Coping with interpersonal conflict among alcohol abusers in outpatient treatment

TitleCoping with interpersonal conflict among alcohol abusers in outpatient treatment
Publication TypeThesis
Year of Publication1998
AuthorsHicks, TE
PublisherUnpublished doctoral dissertation, Indiana University School of Nursing
Publication Languageeng
ISBN Number978-0-591-98022-6
KeywordsAdult, Alcohol Abuse -- Psychosocial Factors, Alcohol Abuse -- Therapy, Attitude to Change, Bandura's Social Cognitive Theory, Behavior Therapy, Conceptual Framework, Conflict (Psychology) -- Education, Convenience Sample, coping, Female, Human, Interpersonal Relations -- Education, Lecture, Male, Middle Age, Midwestern United States, Motivation, Multivariate Analysis of Variance, Outpatients, Pearson's Correlation Coefficient, Pretest-Posttest Design, Questionnaires, Repeated Measures, Scales, Self-efficacy, Social Skills Training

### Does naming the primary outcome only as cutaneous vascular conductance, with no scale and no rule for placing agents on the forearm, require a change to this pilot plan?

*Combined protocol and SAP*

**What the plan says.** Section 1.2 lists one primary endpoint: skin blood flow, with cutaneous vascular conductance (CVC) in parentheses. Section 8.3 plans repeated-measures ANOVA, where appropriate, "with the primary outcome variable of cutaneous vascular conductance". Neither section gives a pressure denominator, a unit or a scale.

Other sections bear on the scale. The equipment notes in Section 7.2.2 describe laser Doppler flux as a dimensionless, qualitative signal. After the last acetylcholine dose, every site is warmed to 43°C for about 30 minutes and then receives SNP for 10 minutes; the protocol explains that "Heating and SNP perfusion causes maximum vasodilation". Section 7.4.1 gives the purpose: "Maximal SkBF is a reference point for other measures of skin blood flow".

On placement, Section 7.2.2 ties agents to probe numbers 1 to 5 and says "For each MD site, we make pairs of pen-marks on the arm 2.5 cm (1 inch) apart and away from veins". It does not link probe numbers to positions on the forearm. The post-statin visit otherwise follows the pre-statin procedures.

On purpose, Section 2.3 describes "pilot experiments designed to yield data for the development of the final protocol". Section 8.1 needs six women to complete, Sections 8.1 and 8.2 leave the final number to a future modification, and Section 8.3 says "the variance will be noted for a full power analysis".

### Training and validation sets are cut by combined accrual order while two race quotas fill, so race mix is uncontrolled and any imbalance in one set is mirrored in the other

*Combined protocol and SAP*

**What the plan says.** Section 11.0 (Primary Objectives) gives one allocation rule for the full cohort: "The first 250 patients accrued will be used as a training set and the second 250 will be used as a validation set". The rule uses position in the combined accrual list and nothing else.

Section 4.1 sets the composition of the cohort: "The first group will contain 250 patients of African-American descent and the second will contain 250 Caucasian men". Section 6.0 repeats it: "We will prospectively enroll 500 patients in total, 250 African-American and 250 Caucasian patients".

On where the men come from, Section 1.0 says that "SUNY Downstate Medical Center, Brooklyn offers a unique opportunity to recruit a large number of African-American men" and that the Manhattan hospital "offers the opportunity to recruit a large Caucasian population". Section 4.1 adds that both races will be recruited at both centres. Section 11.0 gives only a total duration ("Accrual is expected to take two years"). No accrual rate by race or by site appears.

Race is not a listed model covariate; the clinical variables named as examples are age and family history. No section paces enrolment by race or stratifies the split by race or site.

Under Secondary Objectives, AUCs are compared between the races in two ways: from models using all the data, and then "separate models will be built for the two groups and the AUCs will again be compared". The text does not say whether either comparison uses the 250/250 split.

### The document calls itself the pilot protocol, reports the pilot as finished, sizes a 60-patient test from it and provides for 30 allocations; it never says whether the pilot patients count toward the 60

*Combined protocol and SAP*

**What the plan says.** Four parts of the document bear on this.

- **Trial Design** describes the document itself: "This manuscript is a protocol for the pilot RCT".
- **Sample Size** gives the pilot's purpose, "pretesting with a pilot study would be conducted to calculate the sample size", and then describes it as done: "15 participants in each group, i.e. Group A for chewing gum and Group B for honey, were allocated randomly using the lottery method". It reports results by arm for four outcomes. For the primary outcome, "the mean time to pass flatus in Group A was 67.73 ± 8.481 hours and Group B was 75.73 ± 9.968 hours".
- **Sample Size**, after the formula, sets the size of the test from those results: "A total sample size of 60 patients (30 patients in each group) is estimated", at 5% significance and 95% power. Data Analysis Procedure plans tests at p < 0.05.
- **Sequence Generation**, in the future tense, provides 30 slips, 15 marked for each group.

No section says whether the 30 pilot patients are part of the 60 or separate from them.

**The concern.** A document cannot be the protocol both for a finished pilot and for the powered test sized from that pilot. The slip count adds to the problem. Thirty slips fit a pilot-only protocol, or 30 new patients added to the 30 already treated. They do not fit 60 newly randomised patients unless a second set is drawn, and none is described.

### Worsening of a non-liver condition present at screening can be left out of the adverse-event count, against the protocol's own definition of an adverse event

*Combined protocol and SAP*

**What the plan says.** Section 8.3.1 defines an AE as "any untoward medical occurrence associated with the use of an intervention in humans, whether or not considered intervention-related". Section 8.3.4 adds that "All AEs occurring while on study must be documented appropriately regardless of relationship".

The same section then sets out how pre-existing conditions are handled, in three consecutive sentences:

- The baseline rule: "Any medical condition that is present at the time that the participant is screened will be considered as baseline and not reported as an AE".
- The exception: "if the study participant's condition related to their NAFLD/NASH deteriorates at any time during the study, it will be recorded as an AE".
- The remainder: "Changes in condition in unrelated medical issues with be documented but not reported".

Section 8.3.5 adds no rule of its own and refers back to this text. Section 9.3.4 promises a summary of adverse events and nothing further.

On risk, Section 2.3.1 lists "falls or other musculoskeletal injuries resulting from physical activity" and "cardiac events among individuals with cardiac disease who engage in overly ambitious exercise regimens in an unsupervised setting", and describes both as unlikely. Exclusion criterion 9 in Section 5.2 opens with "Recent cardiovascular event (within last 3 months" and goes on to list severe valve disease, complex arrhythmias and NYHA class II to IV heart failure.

The purpose of the study was to measure the effect of a behaviorally-oriented intervention concerning social skills training among persons with a history of alcohol abuse and to measure concomitant enhancement of their self-perceived efficacy for sobriety. The intervention was based on Prochaska and DiClementi's Transtheoretical Model for Change and Miller and Rollnick's Motivational Interviewing techniques.Bandura's Social Cognitive Learning Theory was applied to the context of alcohol abuse, the central tenet of which holds that cognitively mediated experience engenders learned efficacy expectations. These are reinforced for good or ill by success or failure to respond adequately to high-risk situations involving interpersonal conflict. Thus, the model is non-linear and reflexive in nature. The conceptual framework was derived from a biopsychosocial model of alcohol abuse and relapse.Subjects were recruited from two outpatient program groups from the same facility (convenience sample of 46 subjects, male = 32, female = 14, ages 19-60). Over a five-week period, subjects in the treatment group (n = 22) participated in a behaviorally-structured program of social skills instruction. Comparison group subjects (n = 24) attended a single cognitively-oriented lecture on the significance of interpersonal conflict as a relapse trigger.Subjects involved in intensive outpatient treatment at a large Midwestern hospital underwent pre- and posttesting of the two dependent variables, coping with interpersonal conflict and self-efficacy for sobriety. Data was collected in the form of the Coping with Interpersonal Conflict Scale (CICS) (developed by the investigator) and the Situational Confidence Questionnaire (SCQ).Multivariate analysis of variance with repeated measures (MANOVA-RP) was used to test the hypotheses that: (1) behaviorally-oriented social skills instruction (treatment group) would result in a greater degree of enhancement of self-efficacy for sobriety compared with the cognitively-oriented instruction on interpersonal conflict (comparison group) and (2) the treatment group would show significantly greater improvement in coping with interpersonal conflict. Pearson correlations were used to test a third hypothesis that improvement in self-efficacy for sobriety would parallel (correlate with) improvement in ability to cope with interpersonal conflict.The results supported the hypothesis that behaviorally-oriented social skills instruction would selectively enhance self-efficacy for sobriety when compared with instruction that was solely cognitive in nature, a group by time pre-posttest) interaction (F (1,44) = 4.03, p =.051). Simple effects analyses revealed that self-efficacy for sobriety significantly improved as a result of social skills instruction (F(1,44) = 7.9, p < 0.01) but not in the comparison group (F = 0.54). Contrary to the hypotheses #2, the ability to cope with interpersonal conflict was not selectively enhanced in the treatment group subjects, group by time interaction (F(1,44) = 0.15). In fact, the results revealed a paradoxical effect of an apparent decrement in the ability to cope with interpersonal conflict. (Abstract shortened by UMI.)

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